Rocio Rivas edged out Maria Brenes in a key Los Angeles Board of Education competition to represent Downtown, surrounding neighborhoods and the Eastside, according to the county’s latest vote count.
The votes are still being counted, but in an updated tally released on Friday, Rivas edged Brenes, who held the lead since polls closed on Tuesday, by 47 votes.
In the second balloting board race, for a seat representing the eastern San Fernando Valley, school board president Kelly Gonez extended her advantage over challenger Marvin Rodriguez to 1,578 votes, but the race remains tight. Gonez has 51.27% of the votes counted; Rodriguez 48.73%. Rodriguez, a high school Spanish teacher with virtually no campaign money and no majors, had a surprisingly strong performance.
The contest between Brenes and Rivas was to be fiercely contested. Until Friday, the count of their race stood at 30,736 votes for Rivas, or 50.04%, with 30,689 votes for Brenes, or 49.96%.
Many votes remain to be counted and it is difficult to predict trends as many absentee and provisional ballots could still be in circulation. Ballots mailed as late as Election Day, Nov. 8, will be counted if they arrive by next Tuesday.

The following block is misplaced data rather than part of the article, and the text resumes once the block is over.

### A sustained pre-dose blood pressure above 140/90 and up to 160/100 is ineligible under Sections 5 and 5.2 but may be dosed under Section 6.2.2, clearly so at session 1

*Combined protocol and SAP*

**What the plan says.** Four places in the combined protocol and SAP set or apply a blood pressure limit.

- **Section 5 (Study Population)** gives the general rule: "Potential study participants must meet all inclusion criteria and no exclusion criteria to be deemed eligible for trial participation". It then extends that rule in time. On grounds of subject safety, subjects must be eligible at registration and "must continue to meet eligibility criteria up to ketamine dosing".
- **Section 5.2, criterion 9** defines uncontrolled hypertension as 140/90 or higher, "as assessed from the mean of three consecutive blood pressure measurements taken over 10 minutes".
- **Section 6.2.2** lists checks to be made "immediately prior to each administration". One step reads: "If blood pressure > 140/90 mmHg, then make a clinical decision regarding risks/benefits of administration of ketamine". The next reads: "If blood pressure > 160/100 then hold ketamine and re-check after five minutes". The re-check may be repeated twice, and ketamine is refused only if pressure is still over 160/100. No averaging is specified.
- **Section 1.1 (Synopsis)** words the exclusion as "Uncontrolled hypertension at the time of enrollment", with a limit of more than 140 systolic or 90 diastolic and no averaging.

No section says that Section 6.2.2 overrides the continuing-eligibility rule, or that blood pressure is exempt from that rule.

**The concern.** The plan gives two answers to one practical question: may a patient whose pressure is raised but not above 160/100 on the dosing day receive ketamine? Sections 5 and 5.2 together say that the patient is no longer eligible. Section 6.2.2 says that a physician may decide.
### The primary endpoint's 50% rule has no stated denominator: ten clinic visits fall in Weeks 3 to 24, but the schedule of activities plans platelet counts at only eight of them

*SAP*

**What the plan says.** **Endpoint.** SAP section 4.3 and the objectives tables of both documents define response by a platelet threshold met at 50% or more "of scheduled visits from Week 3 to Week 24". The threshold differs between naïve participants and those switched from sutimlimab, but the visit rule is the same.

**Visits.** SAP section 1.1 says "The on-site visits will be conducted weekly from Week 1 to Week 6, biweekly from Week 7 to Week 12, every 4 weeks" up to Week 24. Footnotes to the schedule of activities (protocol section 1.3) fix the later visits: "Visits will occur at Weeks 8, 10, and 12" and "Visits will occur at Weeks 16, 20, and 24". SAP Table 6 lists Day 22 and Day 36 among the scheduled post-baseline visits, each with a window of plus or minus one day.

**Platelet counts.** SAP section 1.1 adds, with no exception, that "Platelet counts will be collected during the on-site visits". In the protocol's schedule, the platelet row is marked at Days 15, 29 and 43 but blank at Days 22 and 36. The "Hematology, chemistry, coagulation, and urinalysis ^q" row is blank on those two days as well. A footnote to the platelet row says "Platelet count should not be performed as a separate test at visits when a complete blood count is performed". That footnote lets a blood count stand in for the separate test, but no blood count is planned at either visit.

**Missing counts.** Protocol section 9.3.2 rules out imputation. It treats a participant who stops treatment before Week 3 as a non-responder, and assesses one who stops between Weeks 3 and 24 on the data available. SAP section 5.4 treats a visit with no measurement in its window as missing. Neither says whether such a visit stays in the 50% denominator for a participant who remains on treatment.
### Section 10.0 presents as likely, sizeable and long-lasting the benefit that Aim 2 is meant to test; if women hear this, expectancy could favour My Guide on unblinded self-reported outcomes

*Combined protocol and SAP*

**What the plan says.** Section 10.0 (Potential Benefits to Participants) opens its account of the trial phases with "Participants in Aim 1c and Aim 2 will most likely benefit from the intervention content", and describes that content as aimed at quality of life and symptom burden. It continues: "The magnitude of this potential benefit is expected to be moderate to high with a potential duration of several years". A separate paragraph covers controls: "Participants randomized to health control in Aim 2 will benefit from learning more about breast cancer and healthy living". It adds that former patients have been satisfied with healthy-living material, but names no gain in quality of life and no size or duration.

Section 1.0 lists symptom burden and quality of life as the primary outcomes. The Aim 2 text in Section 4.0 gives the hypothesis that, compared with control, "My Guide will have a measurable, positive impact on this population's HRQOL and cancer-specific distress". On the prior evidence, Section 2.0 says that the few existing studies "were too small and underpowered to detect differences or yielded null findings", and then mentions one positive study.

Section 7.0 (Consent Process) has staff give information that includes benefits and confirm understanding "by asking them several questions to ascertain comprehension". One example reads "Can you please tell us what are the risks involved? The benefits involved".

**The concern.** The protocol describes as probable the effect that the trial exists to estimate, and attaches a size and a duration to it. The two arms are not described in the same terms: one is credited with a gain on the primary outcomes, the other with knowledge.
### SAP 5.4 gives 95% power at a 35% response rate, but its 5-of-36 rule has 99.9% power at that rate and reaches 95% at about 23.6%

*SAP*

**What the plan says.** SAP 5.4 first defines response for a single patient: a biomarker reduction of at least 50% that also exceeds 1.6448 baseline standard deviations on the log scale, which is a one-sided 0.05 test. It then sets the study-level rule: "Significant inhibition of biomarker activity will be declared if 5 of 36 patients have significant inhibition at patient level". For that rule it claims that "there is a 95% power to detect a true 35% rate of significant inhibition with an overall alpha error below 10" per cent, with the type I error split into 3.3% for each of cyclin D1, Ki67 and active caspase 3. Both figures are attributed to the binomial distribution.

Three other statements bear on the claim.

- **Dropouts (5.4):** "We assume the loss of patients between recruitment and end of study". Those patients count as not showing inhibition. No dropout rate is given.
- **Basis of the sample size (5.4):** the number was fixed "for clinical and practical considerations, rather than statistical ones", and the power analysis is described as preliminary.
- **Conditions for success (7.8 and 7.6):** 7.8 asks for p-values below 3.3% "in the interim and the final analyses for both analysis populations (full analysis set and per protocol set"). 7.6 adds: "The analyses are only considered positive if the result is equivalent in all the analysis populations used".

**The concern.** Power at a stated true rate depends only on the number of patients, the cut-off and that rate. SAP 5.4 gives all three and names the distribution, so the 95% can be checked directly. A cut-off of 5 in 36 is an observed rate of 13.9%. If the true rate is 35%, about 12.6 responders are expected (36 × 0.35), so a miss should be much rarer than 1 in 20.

Based on June primary turnout, there could still be 10,000 to 15,000 votes left to count in each school district.
Campaign figures through Friday showed $9.5 million was invested in the Brenes-Rivas District 2 contest, with about twice as much spent — $3 million more — on behalf of Brenes, the leader of the Boyle Heights-based community group InnerCity Struggle.
Independent campaigns on his behalf have been funded by Service Employees International Union Local 99, which represents guards, cafeteria workers, bus drivers and teacher’s aides, as well as a political action committee. controlled by retired businessman Bill Bloomfield and Netflix founder Reed Hastings, a charter school. Support.
United Teachers Los Angeles has launched a major independent campaign on behalf of Rivas, a senior aide to school board member Jackie Goldberg. The labor leadership joined Rivas in calling for curbing the growth and influence of charter schools, which are privately run, mostly non-union and publicly funded, and compete with managed schools. by the district for students.
The winner of the Rivas-Brenes contest will replace longtime incumbent Monica Garcia, who was unable to run again due to term limits.
Los Angeles Times